Sometimes, in the course of hundreds of accreditation reviews, the Commission encounters an innovative, even visionary museum that looks at some aspect of the standards and says “no, we don’t do that—we do this instead, and look! It works.” And the museum may stick to its guns and decide not to become accredited, rather than conform. From my new perspective, such museums are as important to the field as the valiant few* that complete the arduous process of getting accredited. Heck, they might be more important.
I floated a trial balloon along these lines here. Using an ecological metaphor, I discussed how museums have traditionally succeeded by operating in a very conservative manner, sticking pretty much to tried and true methods. This is a good strategy in a stable environment. But the best forecasting information available about all aspects of our future—economic, political, cultural, ecological, technological—suggests we are entering a profoundly unstable age. The old strategies may not work. In which case, the future of the museum field may depend on unorthodox, visionary rebellious institutions that meet the Buddha on the road…and kill him. By consciously and creatively choosing to reject the standards and testing for themselves what works and what does not, in this new world, they break trail for the rest of the field.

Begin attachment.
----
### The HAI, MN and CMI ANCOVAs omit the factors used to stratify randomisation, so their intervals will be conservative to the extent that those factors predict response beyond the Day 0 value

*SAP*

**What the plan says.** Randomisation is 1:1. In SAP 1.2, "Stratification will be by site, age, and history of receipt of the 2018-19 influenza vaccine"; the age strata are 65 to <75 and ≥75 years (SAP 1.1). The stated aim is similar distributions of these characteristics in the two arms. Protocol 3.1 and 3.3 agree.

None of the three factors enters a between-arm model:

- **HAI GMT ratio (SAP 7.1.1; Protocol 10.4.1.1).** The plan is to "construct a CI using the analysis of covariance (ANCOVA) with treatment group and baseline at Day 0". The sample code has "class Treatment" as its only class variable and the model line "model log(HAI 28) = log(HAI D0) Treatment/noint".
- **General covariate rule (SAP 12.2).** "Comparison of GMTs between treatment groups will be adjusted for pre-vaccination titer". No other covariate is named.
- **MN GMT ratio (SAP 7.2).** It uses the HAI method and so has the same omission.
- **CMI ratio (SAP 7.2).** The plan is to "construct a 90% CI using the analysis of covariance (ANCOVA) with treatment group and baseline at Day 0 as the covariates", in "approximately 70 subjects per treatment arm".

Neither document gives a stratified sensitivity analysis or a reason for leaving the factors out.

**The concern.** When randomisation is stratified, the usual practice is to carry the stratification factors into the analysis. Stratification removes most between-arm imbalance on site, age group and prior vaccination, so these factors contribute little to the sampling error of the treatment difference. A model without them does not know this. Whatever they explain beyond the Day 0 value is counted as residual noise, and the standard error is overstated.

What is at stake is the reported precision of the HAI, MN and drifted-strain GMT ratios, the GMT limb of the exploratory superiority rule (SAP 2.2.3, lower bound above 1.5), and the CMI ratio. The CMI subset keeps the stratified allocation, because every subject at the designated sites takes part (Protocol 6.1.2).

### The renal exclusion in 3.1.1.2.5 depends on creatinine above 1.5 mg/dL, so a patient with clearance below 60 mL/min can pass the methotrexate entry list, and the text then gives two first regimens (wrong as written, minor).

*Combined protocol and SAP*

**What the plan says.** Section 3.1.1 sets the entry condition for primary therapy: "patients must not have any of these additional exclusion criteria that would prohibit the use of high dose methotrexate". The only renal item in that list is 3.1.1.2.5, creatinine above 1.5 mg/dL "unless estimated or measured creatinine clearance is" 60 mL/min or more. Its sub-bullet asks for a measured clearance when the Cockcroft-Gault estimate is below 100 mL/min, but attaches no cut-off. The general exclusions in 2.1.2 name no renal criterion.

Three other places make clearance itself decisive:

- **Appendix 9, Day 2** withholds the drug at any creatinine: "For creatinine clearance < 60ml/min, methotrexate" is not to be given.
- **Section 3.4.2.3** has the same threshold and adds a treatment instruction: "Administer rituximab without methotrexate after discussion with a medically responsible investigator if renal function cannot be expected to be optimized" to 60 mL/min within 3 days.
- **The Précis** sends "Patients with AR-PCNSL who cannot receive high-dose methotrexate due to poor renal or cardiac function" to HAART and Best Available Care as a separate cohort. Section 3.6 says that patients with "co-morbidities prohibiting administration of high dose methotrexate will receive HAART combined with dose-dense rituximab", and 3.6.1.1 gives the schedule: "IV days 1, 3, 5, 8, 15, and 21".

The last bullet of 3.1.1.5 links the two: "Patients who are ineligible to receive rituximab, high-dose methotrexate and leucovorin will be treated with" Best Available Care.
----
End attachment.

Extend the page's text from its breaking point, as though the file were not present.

How, after decades of lecturing museums about the need to conform, does an organization like AAM encourage museums to disregard the standards? Maybe we need a recognition program to find these visionary museums and honor their work. It could be almost the opposite of accreditation, celebrating iconoclasm and heterodoxy. Such museums do a service to the field, whether their experiments succeed (providing models for the future) or fail (helping us understand what does not work and why.) It would be a hard program to design and administer—how do we tell the difference between a museum that doesn’t have written plans because it is lazy, and one that has truly found a successful new method of mindfully guiding the museums through the future, a method that doesn’t rely on codified documents? How can we recognize and reward “intelligent failures” without accidentally validating sloppy management? Maybe we start by modeling good behavior, acknowledging that such a program doesn’t have to be perfect to be useful. Maybe it would anoint some museums that, in hindsight, merely seem imprudent, impractical or even delusional. If that’s the worst that happens, in the course of finding and recognizing real innovation, we can bear the risk.
So, what museum would you nominate for the “Killing Buddha” award, and why? Weigh in…
*776 museums are accredited by AAM at last count—hopefully, a few more after the current meeting